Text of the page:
Thousands of prospective students in KwaZulu-Natal entered this year with the hope of pursuing their studies in nursing despite clear indications that the field was saturated and that jobs would be hard to get. According to a Sunday Tribune report, KZN Health MEC Sibongiseni Dhlomo recently estimated there were at least 10,000 unemployed nurses in the province and the situation was unlikely to change in the near future. Despite this, the University of KwaZulu-Natal (UKZN) received 14,668 applications for nursing degrees this year.
UKZN’s acting executive director for corporate relations Normah Zondo said most of the hopefuls had been turned away. “The university can only accommodate 80 students in nursing,” she said.
The report says in the past, Dhlomo criticised the 28 private nursing colleges in KZN saying they trained students at an exorbitant cost without considering whether there were enough posts in the public and private health-care sectors to accommodate them.
“It is sad when you look at the numbers of unemployed people who’ve been trained, largely by the private nursing colleges in the province, going over 10,000.
“When we engaged these private nursing colleges, I asked them, ‘What plan do you have? Why do you keep on training people when there’s no plan to get them into the system?’”
He said the province had even arranged to have unemployed nurses taken to other provinces for job interviews. “Here and there they’ve been successful but by and large we still remain with over 10,000 nurses who are unemployed,” said Dhlomo.
Londeka Khuzwayo, a student who attempted to register for nursing at a private college in Durban this year, was unsuccessful, being told that “the college will not take any first-year nursing students until the year 2020”. Khuzwayo said in the report that the college also informed her that most private nursing institutions in the province were not accepting new nurses this year.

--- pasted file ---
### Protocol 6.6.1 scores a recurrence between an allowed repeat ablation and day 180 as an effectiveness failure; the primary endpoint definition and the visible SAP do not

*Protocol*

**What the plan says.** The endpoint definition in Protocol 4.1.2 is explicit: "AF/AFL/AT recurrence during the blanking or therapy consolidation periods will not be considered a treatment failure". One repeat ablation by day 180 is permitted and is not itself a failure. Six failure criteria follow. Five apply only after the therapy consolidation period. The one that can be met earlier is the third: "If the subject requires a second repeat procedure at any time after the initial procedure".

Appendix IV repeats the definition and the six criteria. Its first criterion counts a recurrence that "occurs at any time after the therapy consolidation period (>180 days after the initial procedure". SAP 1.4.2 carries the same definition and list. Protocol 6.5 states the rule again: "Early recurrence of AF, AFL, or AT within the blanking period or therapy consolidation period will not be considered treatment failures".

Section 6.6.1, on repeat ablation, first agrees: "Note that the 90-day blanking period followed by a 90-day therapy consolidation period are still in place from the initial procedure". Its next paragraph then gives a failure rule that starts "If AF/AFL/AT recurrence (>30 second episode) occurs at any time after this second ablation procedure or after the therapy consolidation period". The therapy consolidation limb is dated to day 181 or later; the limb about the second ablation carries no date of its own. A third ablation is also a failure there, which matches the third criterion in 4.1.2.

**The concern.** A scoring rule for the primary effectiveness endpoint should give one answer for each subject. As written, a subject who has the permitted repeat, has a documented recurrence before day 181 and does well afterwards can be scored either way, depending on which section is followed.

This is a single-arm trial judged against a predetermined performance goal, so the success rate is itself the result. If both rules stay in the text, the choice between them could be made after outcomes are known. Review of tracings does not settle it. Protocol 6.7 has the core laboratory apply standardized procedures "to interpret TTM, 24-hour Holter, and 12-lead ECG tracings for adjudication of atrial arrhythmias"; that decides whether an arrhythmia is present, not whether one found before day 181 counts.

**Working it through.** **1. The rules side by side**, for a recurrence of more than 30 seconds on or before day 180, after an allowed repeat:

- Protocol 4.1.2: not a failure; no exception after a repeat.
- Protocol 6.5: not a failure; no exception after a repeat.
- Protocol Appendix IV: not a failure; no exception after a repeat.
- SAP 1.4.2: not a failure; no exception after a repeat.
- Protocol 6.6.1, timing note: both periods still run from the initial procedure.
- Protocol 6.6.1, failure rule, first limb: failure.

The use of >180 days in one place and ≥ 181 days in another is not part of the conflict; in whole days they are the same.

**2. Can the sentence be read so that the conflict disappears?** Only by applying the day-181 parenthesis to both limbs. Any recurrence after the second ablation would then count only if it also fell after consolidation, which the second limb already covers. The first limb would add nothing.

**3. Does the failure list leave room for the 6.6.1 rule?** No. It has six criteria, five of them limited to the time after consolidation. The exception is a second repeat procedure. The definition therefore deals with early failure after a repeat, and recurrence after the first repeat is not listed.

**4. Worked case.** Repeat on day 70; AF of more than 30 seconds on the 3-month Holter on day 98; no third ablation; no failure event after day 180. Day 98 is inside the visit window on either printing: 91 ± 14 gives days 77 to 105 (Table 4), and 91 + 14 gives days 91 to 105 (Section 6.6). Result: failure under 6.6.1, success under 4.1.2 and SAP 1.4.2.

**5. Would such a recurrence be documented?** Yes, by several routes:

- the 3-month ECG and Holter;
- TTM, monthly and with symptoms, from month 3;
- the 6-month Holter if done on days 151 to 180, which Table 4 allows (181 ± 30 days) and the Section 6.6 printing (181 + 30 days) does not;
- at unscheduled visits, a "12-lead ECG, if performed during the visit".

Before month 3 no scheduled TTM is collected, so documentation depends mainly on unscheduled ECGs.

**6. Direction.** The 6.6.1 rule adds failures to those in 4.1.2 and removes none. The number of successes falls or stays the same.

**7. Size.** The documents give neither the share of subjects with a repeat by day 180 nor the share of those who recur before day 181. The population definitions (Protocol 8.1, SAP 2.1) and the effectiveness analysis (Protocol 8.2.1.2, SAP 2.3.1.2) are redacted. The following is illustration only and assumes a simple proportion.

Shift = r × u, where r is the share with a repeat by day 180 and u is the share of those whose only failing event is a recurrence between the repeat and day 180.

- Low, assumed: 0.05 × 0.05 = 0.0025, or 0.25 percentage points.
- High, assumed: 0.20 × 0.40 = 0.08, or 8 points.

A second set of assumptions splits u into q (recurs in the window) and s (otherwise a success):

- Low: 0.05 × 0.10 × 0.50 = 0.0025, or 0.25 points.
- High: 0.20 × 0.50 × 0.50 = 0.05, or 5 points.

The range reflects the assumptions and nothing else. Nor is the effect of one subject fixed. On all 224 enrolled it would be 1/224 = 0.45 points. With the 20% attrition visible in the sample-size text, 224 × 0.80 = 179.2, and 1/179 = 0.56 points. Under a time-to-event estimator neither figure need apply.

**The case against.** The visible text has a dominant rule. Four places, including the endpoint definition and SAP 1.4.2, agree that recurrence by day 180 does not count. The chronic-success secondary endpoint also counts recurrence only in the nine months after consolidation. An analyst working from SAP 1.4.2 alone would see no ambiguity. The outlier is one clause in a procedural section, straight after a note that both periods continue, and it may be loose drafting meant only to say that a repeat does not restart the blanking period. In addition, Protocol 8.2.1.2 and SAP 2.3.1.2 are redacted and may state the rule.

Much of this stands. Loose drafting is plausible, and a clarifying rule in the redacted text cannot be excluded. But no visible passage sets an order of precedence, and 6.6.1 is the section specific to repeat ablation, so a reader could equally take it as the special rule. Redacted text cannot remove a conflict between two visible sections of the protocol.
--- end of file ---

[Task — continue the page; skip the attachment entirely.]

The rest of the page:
Netcare’s director of nursing and nursing education Shannon Nell said its institutions made provision for nurses to specialise and this minimised the number of students who were unemployed. “Nursing professionals have the opportunity to become highly specialised in one of the many disciplines of modern medicine.”
She said some of the options after qualifying as a registered nurse included specialisations in paediatrics, neonatal, transplant, trauma and emergency, infection prevention, oncology and renal nursing.
“Considering the dynamic nature of the medical fraternity, there is also more scope for advancement into top administrative and management positions. Anyone considering a career in nursing should gain as much knowledge and experience as they possibly can,” she said.
The report said in the past, the UK and the Middle East were highly sought-after destinations for South African nurses who wanted to improve their employment options and earn in foreign currencies. Recently, the UK again made a call for nurses from Africa and Asia to fill their 400,000 vacancies.Sunday Tribune report